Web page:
Music Notes: 10 Albums to Study to

Music Notes: 10 Albums to Study to

Music Notes is a Pi Arts & Culture column, curated by resident writers Livvie Hall and Martha Wright, focusing on a variety of subjects covering the past, present and future of music. In this article, Livvie gives her top ten albums for studying. Soundtrack the struggle!

Music makes studying that little bit more bearable. I’m always searching for new artists to keep me company in the library, and for those songs that are both comforting and motivating, but not distracting. Looking ahead to coursework deadlines and the looming exam period, I’ve put together a list of my current top 10 album recommendations, ideal for a productive study sesh. There’s a mix of genres and styles here, so hopefully you should find something you like…It’s time to shake things up from the monotonous YouTube ‘lo-fi hip hop radio – beats to relax/study to’!


Beat Tape 2 – Tom Misch

From South-East London, and cool as heck, Tom Misch has been one of my favourite artists for a long time. This album has a smooth, groovy sound that’s ideal for studying to. Through looping soft vocals, funky riffs and lightly-moving bass lines he masterfully crafts an aura of ‘chill’.


Declaration of Dependence – Kings of Convenience

This album is so comforting to me. Norwegian duo, Kings of Convenience, produce a soft, mellow sound with delicately harmonised vocals and a simple acoustic guitar backing. Listening to this instantly transports me to the lazy beach sunset setting on the album cover. I’d recommend this one to calm down a stressed study sesh (and let’s be real, what study sesh isn’t stressful).


Late Night Tales: Bonobo – Bonobo

This compilation by Bonobo is part of the Late Night Tales series. Bonobo masters the art of curation here, crafting an album that journeys through several artists and genres, from classical to electronic to funk and jazz, coalescing in an immersive musical narrative. The album creates a contemplative environment perfect for studying. I’ll warn you now about Benedict Cumberbatch’s monologue at the end of the album, it’s slightly unsettling!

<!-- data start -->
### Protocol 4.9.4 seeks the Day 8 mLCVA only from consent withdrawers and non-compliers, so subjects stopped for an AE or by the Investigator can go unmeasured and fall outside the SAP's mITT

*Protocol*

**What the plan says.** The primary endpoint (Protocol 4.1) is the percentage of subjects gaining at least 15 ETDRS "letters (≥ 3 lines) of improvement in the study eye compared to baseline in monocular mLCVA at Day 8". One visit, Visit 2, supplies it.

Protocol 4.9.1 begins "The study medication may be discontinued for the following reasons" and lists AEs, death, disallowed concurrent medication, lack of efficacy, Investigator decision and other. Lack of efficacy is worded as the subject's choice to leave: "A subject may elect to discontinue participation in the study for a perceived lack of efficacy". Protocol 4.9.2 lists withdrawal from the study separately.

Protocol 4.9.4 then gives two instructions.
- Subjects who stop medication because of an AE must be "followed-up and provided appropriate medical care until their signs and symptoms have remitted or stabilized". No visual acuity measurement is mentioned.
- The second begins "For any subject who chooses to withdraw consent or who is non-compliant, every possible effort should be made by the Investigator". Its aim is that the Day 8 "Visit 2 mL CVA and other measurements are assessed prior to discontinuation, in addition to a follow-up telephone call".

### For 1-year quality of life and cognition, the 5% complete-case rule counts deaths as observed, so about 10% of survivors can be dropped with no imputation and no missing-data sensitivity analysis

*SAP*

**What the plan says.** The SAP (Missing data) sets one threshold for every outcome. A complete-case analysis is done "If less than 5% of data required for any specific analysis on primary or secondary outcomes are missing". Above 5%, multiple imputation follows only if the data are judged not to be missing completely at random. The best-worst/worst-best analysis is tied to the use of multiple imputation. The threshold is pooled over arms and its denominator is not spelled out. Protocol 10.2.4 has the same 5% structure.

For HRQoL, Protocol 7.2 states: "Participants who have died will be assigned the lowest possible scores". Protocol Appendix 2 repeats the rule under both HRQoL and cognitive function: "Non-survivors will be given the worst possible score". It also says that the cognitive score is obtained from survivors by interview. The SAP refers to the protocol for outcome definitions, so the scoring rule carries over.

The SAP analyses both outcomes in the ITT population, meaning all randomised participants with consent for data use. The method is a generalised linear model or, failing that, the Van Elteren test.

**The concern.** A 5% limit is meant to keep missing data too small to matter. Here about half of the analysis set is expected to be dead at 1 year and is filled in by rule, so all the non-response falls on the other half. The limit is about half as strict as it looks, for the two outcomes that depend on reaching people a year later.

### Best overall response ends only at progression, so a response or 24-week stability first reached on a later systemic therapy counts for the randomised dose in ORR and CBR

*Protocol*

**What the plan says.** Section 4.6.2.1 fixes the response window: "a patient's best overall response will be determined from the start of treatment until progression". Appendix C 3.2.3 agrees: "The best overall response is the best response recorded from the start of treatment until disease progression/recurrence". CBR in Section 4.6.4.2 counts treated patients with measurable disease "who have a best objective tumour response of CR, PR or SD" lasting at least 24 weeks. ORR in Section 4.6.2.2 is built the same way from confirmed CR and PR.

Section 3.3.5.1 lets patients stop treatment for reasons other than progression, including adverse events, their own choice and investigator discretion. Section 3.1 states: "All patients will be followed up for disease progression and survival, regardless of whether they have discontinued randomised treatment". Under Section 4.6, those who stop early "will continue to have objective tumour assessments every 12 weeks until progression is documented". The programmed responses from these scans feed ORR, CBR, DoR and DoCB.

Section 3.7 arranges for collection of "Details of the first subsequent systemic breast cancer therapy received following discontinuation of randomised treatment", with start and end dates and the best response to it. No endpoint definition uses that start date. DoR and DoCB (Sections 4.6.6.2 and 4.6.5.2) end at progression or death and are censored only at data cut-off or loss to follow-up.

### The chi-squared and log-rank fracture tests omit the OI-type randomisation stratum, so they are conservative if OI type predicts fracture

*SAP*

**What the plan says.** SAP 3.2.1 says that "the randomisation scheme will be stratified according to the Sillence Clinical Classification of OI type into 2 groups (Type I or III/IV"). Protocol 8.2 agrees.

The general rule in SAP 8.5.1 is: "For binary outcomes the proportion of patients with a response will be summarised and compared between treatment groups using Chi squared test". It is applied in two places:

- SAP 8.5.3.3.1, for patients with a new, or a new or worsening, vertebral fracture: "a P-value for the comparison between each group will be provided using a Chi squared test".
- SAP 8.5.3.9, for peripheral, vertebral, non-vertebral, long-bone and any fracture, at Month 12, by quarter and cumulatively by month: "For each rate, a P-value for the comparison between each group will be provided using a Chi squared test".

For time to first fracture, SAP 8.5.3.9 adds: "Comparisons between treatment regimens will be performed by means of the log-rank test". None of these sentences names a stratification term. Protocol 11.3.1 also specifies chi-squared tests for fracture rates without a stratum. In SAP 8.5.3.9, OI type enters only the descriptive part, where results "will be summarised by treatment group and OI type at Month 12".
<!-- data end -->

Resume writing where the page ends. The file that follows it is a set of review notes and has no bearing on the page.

Dummy – Portishead

(Brizzle represent!) Portishead produces a distinct, eerie ‘trip-hop’ sound, with heavy bass lines, electronic instrumentation and slow bluesy vocals. Their music is effortlessly cool. This 90s album has a great atmosphere for focused, steady studying. If you’ve never listened to Portishead, I’d recommend starting here.


Baduizm – Erykah Badu

I’ve sung the praises of Erykah Badu in this column before. This album has a smooth R&B sound perfect to set the mood for late-night library grooves. If you’ve already exhausted Badu’s repertoire then I’d recommend checking out Maxwell’s Urban Hang Suite for more funky R&B tunes. 


Running Music – Teitur

When deadlines are coming and studying feels like you’re ‘running’ at a brick wall, listen to this energising album for serious productivity. Notice that Teitur has named each of the tracks after sports stars… my favourite is Serena Williams (of course).


These Semi Feelings, They Are Everywhere – dné

This short, alternative instrumental album is simply immersive (see my favourite track: ‘Asos Model Crush’).  I’d describe its sound as piano-electronic lo-fi chill – if there is such a thing. I’d recommend this as a good accompaniment to essay-writing, as it has momentum but isn’t distracting.


Amelie from Montmartre soundtrack – Yann Tiersen

Time to go back to basics: the Amelie soundtrack is a student staple. Yann Tiersen has composed a playful instrumental narrative here that will add a bit of ‘je ne sais quoi’ to your studies. I always reach for this record during exam time, when the summer break is near and I’m desperate to escape to somewhere sunnier (like the south of France).


French Kiwi Juice – FKJ

If you like those Tom Misch ‘grooves’ then I’d recommend checking this album out too. FKJ produces a funky, electronic sound, nicely balancing between chilled and upbeat paces to “focus the mind and centre the soul”.


La Boulangerie vol.3 – La Fine Equipe (and Friends)

Slightly sporadic and pacey, but in a good way, this is an interesting collection of electronic and hip hop-influenced tracks. La Fine Equipe has collaborated with several artists to make a third volume of this bakery-inspired album, and it’s a long one! With 28 songs, this album can keep you company during the all-nighters. Listen out for my favourite track ‘Jazz et thé vert’.